Especially in the early ’90s, these Christian musicians taught us that we were part of a battle for the soul of our nation. Carman’s free concerts, which combined singing with spoken-word sections meant to approximate rapping, made him a favorite of youth groups across the country. He declared that “the only hope for America is Jesus” and warned us against those who would claim that the founders, who “knew the Bible chapter and verse,” intended America to be a secular country. In one interview, included in a VHS collection of music videos from his album Addicted to Jesus, Carman described himself facing a choice early in his career: “Did I want to be some rinky-dink Christian artist, or did I want to be a musical terrorist?” Clearly he chose the latter.

Not all Christian artists were so radical. Now known for a handful of adult contemporary hits in the late ’90s and early 2000s, Amy Grant was one of the first true superstars of contemporary Christian music—in part because she was one of the first to appeal to younger listeners while also pleasing the gatekeepers at Christian radio stations. Many of her best-known songs explore the personal side of Christian faith, such as when “Breath of Heaven” imagines—from a first-person perspective—the strange situation in which the Virgin Mary finds herself when the angel announces her role as the mother of Christ. This trend culminated in her 1988 album Lead Me On, whose searching lyrics, filled with doubt and questioning, alienated many of her Christian fans and ultimately led her to “go secular” (i.e., sign with a non-Christian label) for her next album. Heart in Motion, from 1991, is best known for the anodyne and inoffensive single “Baby Baby.”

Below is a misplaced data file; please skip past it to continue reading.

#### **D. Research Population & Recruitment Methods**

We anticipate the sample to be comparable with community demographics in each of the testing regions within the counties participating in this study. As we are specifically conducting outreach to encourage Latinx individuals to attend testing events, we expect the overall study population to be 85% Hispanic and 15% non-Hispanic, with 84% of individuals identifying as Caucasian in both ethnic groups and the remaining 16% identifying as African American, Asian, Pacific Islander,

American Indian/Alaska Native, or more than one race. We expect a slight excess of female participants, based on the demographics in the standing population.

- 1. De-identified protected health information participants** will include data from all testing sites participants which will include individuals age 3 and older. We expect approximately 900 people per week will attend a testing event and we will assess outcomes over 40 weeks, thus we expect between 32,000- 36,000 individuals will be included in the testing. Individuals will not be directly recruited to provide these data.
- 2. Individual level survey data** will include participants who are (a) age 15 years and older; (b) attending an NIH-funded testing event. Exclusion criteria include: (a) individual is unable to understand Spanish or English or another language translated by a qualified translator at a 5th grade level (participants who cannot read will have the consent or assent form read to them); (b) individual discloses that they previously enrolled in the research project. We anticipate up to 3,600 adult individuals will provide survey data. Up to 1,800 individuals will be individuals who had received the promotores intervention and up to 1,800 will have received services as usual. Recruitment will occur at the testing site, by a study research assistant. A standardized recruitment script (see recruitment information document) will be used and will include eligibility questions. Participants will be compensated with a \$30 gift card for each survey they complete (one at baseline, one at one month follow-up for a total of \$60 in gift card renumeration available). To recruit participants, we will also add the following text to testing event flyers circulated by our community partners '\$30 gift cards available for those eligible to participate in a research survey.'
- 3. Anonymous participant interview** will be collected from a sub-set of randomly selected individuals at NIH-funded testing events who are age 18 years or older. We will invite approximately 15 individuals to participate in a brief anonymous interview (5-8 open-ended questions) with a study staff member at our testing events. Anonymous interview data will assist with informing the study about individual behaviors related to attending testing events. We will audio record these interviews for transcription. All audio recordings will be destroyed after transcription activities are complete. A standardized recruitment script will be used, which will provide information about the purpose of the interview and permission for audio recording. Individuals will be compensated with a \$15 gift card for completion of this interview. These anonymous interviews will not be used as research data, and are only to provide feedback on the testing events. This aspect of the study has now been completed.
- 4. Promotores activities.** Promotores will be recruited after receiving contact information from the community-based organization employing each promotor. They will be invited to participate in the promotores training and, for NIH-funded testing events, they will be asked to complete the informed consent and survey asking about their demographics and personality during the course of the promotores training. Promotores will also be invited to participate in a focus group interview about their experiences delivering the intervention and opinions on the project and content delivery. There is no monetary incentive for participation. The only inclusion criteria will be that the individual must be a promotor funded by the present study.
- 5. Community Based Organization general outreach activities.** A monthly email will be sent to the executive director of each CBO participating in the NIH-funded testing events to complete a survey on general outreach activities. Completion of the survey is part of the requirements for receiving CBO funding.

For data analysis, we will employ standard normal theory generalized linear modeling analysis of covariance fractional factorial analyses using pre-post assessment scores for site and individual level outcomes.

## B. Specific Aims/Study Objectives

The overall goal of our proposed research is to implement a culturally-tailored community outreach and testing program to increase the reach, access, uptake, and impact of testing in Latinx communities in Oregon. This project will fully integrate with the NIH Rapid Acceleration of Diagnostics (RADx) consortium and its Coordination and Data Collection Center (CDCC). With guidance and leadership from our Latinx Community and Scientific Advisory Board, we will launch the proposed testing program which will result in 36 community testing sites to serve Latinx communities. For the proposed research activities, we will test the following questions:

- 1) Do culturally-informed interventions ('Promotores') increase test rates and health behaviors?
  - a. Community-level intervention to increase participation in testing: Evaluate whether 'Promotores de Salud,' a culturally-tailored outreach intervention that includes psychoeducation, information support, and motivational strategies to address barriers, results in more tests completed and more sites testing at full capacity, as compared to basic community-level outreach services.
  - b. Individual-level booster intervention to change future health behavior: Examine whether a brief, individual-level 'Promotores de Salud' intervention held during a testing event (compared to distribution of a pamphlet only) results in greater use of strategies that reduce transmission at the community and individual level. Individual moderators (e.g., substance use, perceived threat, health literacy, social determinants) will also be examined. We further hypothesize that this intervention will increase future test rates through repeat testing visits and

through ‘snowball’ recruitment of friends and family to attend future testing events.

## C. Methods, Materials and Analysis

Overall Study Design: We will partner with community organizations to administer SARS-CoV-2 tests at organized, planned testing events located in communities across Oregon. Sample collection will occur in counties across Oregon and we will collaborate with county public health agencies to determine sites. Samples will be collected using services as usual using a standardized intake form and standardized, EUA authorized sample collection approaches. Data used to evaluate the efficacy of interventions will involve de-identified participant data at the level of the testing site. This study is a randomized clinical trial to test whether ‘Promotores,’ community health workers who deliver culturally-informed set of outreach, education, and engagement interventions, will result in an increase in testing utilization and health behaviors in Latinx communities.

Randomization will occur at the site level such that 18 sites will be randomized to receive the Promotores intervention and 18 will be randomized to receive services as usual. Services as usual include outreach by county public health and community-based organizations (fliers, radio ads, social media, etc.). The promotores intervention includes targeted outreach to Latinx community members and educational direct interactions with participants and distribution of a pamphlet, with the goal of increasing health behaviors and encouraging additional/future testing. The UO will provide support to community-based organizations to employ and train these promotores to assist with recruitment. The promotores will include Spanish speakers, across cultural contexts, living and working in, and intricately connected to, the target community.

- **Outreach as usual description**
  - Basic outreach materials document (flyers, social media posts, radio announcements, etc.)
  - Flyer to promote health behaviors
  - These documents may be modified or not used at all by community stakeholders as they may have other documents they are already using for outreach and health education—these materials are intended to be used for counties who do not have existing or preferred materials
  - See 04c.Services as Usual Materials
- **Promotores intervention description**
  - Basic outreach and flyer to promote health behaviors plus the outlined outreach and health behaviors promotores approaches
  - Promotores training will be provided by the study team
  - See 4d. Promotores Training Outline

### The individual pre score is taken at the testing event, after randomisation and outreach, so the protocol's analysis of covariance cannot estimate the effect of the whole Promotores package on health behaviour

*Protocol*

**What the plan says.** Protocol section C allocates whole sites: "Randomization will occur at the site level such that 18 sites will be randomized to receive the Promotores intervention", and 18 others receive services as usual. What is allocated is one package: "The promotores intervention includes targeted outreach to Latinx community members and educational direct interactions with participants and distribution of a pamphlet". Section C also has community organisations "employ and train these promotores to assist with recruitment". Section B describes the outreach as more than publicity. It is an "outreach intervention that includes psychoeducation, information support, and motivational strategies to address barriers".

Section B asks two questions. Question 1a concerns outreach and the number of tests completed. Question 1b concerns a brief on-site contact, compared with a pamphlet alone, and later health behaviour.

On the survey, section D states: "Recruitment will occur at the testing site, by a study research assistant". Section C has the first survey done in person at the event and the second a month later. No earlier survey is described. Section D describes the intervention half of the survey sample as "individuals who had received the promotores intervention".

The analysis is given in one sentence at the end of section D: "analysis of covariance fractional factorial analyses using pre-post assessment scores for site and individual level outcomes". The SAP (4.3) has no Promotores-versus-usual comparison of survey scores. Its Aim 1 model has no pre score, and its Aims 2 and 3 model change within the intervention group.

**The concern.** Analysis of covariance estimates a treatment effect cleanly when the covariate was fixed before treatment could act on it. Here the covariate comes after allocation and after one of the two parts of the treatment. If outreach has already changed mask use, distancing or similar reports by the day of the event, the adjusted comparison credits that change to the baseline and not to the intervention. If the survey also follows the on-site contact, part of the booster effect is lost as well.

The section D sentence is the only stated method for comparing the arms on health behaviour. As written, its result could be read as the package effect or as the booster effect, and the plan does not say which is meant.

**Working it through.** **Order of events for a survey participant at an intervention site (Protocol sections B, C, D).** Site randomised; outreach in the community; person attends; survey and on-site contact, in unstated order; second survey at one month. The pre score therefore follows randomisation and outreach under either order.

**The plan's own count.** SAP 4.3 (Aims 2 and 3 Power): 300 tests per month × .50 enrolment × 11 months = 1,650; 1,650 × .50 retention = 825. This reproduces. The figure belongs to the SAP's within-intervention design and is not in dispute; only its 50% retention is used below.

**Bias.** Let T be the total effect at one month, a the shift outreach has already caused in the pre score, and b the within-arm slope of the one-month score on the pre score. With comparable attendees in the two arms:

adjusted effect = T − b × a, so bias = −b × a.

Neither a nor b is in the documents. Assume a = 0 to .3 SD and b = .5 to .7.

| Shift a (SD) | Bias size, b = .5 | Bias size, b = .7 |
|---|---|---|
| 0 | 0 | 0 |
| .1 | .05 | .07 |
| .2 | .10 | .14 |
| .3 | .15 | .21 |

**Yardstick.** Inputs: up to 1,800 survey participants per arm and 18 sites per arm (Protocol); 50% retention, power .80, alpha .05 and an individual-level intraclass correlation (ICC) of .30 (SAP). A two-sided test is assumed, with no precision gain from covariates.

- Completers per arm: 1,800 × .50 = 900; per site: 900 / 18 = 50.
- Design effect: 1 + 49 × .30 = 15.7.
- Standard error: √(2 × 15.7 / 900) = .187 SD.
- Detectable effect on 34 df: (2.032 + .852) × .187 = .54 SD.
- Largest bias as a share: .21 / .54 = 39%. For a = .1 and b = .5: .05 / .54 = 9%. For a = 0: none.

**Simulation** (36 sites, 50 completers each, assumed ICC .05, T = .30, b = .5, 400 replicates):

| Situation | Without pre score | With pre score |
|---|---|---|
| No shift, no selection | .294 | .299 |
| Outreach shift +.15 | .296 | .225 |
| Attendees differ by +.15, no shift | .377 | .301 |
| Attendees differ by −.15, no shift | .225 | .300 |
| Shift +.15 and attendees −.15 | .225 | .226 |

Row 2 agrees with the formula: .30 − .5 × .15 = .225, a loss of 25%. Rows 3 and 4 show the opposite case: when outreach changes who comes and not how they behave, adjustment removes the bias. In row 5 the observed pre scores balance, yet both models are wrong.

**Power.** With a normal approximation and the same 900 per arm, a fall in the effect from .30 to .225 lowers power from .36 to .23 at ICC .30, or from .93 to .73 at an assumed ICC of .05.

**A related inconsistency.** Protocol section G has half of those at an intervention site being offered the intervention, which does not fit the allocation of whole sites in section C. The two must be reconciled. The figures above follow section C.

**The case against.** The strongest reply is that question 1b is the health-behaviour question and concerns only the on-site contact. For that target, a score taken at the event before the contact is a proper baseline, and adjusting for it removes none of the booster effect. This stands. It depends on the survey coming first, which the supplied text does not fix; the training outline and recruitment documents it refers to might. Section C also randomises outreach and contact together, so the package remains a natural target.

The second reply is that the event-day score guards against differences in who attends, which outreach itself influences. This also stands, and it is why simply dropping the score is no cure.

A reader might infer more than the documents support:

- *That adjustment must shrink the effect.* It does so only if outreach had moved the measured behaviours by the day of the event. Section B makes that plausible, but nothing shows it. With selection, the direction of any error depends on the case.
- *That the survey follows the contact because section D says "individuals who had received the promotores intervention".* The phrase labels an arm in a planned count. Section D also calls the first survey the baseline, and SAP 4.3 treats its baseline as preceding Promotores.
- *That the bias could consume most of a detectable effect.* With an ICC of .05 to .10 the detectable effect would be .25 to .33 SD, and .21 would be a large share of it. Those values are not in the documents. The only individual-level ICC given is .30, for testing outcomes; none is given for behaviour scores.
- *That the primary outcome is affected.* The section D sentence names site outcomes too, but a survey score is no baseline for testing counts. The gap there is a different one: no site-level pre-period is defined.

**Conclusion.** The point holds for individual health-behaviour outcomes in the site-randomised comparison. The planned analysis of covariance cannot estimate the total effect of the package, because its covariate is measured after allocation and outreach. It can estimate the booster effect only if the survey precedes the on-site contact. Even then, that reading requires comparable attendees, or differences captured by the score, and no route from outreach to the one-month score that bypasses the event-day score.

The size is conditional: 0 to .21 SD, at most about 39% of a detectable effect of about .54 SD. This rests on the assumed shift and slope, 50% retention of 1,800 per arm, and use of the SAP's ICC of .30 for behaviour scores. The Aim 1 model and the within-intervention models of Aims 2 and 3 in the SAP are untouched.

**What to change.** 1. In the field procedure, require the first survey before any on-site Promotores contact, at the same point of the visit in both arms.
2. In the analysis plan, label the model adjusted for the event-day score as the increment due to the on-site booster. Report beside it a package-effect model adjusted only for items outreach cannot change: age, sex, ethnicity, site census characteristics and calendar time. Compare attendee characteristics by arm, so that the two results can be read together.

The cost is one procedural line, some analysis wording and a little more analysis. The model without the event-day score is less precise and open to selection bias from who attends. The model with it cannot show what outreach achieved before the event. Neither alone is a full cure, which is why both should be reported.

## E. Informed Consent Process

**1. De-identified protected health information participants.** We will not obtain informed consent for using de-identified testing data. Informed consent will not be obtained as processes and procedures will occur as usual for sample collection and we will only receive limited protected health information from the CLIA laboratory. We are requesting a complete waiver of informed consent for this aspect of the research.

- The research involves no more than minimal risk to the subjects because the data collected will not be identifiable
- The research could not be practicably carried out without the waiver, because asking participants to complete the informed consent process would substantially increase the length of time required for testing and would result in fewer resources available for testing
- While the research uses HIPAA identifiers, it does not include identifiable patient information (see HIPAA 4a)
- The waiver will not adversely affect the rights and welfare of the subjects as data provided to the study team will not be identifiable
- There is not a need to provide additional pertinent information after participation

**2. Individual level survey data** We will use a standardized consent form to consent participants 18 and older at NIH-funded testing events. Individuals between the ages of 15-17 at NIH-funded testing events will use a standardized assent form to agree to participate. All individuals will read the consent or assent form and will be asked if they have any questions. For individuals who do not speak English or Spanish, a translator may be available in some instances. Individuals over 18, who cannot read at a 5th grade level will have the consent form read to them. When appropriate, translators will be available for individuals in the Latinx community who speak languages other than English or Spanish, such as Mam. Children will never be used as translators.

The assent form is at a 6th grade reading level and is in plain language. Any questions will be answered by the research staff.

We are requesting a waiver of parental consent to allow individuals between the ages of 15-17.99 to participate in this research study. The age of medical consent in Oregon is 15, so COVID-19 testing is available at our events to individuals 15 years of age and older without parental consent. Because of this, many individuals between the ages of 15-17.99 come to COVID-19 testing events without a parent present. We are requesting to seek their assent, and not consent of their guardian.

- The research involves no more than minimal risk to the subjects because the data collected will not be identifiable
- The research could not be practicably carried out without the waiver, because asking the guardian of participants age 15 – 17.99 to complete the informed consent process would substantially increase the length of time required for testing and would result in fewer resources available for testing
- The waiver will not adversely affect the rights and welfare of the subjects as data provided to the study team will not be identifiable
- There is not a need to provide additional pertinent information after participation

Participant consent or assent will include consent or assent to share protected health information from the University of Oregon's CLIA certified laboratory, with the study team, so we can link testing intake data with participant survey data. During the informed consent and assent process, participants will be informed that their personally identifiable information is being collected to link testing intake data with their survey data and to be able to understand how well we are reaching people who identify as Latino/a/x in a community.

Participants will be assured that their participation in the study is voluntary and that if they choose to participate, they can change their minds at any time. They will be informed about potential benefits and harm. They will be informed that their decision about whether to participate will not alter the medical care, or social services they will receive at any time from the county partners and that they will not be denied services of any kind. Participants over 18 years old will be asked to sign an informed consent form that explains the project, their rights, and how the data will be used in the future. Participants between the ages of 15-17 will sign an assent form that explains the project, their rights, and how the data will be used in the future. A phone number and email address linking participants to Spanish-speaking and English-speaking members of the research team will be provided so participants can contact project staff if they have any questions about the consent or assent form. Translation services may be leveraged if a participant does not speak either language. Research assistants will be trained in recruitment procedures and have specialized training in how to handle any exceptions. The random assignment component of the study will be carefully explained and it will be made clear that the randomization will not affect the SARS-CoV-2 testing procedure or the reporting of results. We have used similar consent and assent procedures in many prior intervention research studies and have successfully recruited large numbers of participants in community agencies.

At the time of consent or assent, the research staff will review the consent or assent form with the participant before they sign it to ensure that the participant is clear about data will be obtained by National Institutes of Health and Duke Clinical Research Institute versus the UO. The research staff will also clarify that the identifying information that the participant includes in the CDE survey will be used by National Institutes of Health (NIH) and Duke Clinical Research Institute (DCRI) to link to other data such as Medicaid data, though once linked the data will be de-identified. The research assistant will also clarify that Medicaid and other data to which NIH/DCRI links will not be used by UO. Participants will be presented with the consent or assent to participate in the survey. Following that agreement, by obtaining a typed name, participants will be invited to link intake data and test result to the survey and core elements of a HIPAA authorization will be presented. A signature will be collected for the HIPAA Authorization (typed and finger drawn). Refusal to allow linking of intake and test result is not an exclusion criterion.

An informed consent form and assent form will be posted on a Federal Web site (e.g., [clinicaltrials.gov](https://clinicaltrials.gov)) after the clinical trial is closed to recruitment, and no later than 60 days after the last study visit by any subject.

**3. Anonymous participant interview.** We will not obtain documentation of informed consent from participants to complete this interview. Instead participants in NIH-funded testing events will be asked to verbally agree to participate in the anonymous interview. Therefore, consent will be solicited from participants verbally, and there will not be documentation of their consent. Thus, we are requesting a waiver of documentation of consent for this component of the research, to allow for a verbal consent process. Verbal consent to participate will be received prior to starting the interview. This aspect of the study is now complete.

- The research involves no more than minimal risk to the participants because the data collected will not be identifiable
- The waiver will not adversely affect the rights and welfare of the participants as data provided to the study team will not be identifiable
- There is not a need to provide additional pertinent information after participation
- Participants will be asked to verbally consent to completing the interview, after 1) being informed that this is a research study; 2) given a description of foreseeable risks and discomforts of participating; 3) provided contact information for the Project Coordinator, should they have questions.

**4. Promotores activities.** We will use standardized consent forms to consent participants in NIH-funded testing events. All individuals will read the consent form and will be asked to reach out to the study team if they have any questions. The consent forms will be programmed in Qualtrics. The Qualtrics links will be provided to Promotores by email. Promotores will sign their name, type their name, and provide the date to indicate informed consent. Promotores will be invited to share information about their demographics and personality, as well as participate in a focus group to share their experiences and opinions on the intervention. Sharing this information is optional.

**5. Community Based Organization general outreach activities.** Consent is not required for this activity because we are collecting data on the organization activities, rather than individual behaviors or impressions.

Grant’s journey from youthful evangelical superstar to ambiguously post-Christian artist has always struck me as prefiguring the experience of people like me who were raised evangelical but departed from the faith as adults. Grant has maintained a closer relationship with the evangelical movement than I have, collaborating on collections of worship music and releasing recordings of classic hymns, and the movement itself has attempted to mend fences with its one-time poster child. (In 2001, CCM Magazine, the Rolling Stone of Christian music, even anointed Lead Me On the greatest Christian album of all time.) Yet the break was real, and all the more painful for resulting from Grant’s fidelity to evangelical values.

Returning to her music for the first time in decades, I was shocked at the radicalism of some of her early songs. One of the most forceful is “I Have Decided,” from her 1982 album Age to Age, which opens with the following bold declaration:

I have decided,
I’m gonna live like a believer,
Turn my back on the deceiver,
I’m gonna live what I believe.

The vocals are brash and confident, with the first line—“I have decided”—sung in a cappella harmonies. A restrained instrumental track joins in halfway through the line, but serves primarily as a kind of punctuation; the emphasis here is on the chorus of voices. All are presumably making their own individual decisions, though they produce a forceful harmony. Everything is focused on a clear and simple message, and even at this late date I can feel the pull of the song.

In the second stanza, however, things get a little more complicated. New instruments join in as the chorus of militant evangelicals continues:

I have decided
Being good is just a fable
I just can’t ’cause I’m not able
I’m gonna leave it to the Lord.

To the average listener, this stanza seems to contradict the first. What does it mean to “live like a believer” if not to be “good”? How can a believer dismiss “being good” as a “fable”? How can someone who is “not able” to be good possibly “turn [her] back on the deceiver”? And how can someone passively “leave it to the Lord” after declaring that she is going to change her life completely?